As semiconductor and electronics technologies progress, automakers and suppliers of components and systems are applying more advanced auto electronics technology to car design and manufacturing. This has transformed cars from the enclosed systems of the past to smart cars that are able to communicate with the outside world. The development of smart cars aims to achieve the shared goals of all automakers, namely safety, convenience, comfort and environmental protection.
During the last few years, Google’s autonomous vehicle has successfully completed the challenge of long-haul journeys in Asia and Europe. Bosch has also made advances in driverless car technology. This has enhanced global carmakers’ confidence in autonomous driving technology. It has also contributed to the vibrant development of advanced driver-assistance system (ADAS) technologies. According to forecasts by the Industry, Science and Technology International Strategy Center (ISTI) of ITRI, from 2019 to 2023, the application of artificial intelligence (AI) in autonomous vehicle systems, semi-autonomous vehicle systems, Human interface (HMI) and vehicle tracking technology projects will account for a relatively high market share. As the percentage of autonomous vehicles and electric vehicles continues to increase, the percentage of AI applications devoted to car parking management systems and carbon emissions management systems is declining year by year. AI, as a key technology for autonomous driving, has become increasingly mature during the past few years.
Whilst autonomous driving is the megatrend in auto technology, it is worth noting that 100% driverless capability is not easily achievable. It requires a vehicle to be fitted with many devices and sensors such as cameras, radar, 360° light detection and ranging (LIDAR), navigation systems, map systems, and sufficient computing power. The hardware requires the support of powerful software, to coordinate the information collected by these devices, in order to interpret, compute and make decisions.
The majority of software architecture for autonomous driving is based on deep learning, a type of artificial neural network algorithm. This empowers machines with self-learning capabilities by imitating the structure and functionality of biological neural networks. It is through the process of constant learning that driving skills and driving safety are gradually improved. An autonomous vehicle is likely to encounter cars and pedestrians on the road. The targeted detection of these objects can reduce the complexity of deep learning and enable faster detection rates with the same accuracy.
Meanwhile, the demand for automotive AI semiconductor chips is set to grow significantly as the penetration of ADAS increases and the R&D of higher levels of autonomous driving and robotaxis continues. The rapid market growth has attracted heavyweights such as Nvidia, Qualcomm, Intel, AMD and Google as well as startups aspiring to develop AI chips. This is particularly the case with embedded AI chips. The application of embedded machine learning to Internet-of-Things (IoT) devices can provide many new functions, reduce the volume of data transmission, and integrate low-power wide-area (LPWA) technology. As a result, the battery life of IoT devices can be extended.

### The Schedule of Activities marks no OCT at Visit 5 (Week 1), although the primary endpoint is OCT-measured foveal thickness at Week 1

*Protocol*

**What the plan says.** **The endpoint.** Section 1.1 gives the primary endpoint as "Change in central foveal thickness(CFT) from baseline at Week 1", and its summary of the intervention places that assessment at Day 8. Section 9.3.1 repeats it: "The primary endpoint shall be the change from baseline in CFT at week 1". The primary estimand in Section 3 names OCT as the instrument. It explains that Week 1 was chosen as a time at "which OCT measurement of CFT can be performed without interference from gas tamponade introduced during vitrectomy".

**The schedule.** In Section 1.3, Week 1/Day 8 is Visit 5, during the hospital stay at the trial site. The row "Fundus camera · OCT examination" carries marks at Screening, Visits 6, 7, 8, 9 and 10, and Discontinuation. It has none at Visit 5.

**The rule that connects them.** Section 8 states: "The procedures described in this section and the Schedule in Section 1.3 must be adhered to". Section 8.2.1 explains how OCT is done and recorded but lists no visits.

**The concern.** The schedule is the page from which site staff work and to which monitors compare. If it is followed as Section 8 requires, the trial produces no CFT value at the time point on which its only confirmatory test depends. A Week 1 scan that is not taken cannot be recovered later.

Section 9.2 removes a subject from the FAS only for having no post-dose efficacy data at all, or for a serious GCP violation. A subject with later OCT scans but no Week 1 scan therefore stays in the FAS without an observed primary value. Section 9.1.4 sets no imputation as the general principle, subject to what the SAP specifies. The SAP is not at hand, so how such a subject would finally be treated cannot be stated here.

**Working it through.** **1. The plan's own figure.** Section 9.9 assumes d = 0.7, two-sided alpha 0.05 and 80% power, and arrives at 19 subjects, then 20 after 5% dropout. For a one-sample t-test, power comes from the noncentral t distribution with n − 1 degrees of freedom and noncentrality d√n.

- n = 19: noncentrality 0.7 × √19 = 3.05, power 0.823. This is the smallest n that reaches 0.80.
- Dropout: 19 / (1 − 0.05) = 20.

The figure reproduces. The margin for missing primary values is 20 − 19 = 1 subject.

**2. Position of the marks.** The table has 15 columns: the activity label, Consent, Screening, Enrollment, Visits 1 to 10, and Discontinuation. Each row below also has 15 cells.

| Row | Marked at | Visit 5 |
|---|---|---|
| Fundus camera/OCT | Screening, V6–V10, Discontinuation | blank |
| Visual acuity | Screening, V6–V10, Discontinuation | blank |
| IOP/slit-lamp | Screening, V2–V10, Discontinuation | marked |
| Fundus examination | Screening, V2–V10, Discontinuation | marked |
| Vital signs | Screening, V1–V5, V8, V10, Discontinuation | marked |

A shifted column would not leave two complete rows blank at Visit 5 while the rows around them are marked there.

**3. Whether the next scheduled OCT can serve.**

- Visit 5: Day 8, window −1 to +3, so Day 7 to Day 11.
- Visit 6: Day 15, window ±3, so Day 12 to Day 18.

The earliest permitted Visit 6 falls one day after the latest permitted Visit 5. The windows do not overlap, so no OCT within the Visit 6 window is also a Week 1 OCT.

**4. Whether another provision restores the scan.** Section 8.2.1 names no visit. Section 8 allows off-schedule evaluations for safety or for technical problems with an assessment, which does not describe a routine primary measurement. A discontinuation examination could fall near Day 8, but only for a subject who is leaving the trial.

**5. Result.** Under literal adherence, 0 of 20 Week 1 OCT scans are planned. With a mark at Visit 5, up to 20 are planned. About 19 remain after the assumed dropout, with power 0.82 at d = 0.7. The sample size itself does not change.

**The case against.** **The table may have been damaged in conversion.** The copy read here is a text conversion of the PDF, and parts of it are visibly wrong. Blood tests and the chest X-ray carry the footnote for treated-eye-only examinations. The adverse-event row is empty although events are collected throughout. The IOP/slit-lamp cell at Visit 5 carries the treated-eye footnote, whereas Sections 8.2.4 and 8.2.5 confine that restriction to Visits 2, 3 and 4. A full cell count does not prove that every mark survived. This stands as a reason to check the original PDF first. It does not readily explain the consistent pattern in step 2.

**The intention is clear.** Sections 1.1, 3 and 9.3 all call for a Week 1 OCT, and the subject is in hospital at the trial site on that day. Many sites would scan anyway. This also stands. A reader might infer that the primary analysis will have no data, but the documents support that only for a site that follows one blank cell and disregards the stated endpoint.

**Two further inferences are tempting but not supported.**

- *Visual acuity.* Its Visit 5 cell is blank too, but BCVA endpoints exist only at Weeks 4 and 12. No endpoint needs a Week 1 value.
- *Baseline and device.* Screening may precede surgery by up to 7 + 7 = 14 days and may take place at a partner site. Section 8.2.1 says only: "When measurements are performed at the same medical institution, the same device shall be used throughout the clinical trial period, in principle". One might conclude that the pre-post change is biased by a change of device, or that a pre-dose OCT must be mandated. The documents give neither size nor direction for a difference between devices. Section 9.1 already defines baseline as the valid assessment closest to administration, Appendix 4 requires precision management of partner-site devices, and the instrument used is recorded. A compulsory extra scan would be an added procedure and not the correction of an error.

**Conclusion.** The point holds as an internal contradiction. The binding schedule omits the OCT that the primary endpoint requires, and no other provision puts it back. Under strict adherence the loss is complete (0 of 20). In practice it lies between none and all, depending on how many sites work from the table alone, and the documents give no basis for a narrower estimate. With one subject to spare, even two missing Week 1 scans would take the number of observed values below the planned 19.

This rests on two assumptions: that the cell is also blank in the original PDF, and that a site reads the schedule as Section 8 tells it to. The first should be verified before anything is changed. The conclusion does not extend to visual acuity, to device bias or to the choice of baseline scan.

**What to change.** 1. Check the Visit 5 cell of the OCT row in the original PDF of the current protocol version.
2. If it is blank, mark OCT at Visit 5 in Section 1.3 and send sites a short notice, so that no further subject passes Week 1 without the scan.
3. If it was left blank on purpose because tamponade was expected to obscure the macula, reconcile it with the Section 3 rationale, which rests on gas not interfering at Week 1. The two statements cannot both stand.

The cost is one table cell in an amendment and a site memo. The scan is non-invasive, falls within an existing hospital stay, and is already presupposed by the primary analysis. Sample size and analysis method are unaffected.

Deep learning accelerators are also critical to the development of ADAS and autonomous driving. According to the forecast from the market research firm Yole, every new car will be equipped with ADAS AI chips by 2025. Currently, all the AI chips in the ADAS market are for graphics processing units (GPUs). After 2020, the percentage of visual processing units (VPUs) will gradually increase and is expected to account for 75% of AI chips used for ADAS. By that time, GPU will account for 21%, field programmable gate arrays (FPGAs) 1%, and accelerated processing units (APUs) 1%. The future for the AI chip market looks promising. Carmakers can be divided into three categories based on their method of deploying AI chips: those who internally develop both AI chips and autonomous driving systems; those that purchase AI chips but internally develop the autonomous driving systems; and those that purchase both AI chips and autonomous driving systems.
The pursuit of autonomous driving is all the rage around the world. However, there are too many unpredictable factors in the real world for driverless cars to become a reality. These include human factors, the weather and road conditions. For instance, autonomous vehicles need to deal with the difficult challenge of adapting to different lighting conditions such as on expressways, highways, open roads and in tunnels and under different weather conditions. In terms of technological development, the integration of deep learning and sensor fusion will improve object identification capabilities in autonomous cars.
The application of deep learning to image recognition is booming, from object classification, object detection, object tracking, and behavioral analysis to response decision-making, leading to higher accuracy and effectiveness. The key technologies in autonomous driving are sensing/positioning, decision-making and control. This is different from the past reliance on computer vision for automobile sensing or the use of traditional digital signal processors for interpreting radar signals. As AI continues to develop pace, it will likely replace the traditional rules-based algorithms used in computer vision and increase the reliability of computational outcomes. This will then be able to be rolled out into other industries.
The U.S., Europe, Japan and Korea all have extensive experience in automotive development. Taiwan, however, has many chip design houses and software studios. The sensing and decision-making systems would be the best entry point into the autonomous driving domain for Taiwan’s industry players. A focus on the sensor fusion of AI chips for ADAS is suggested.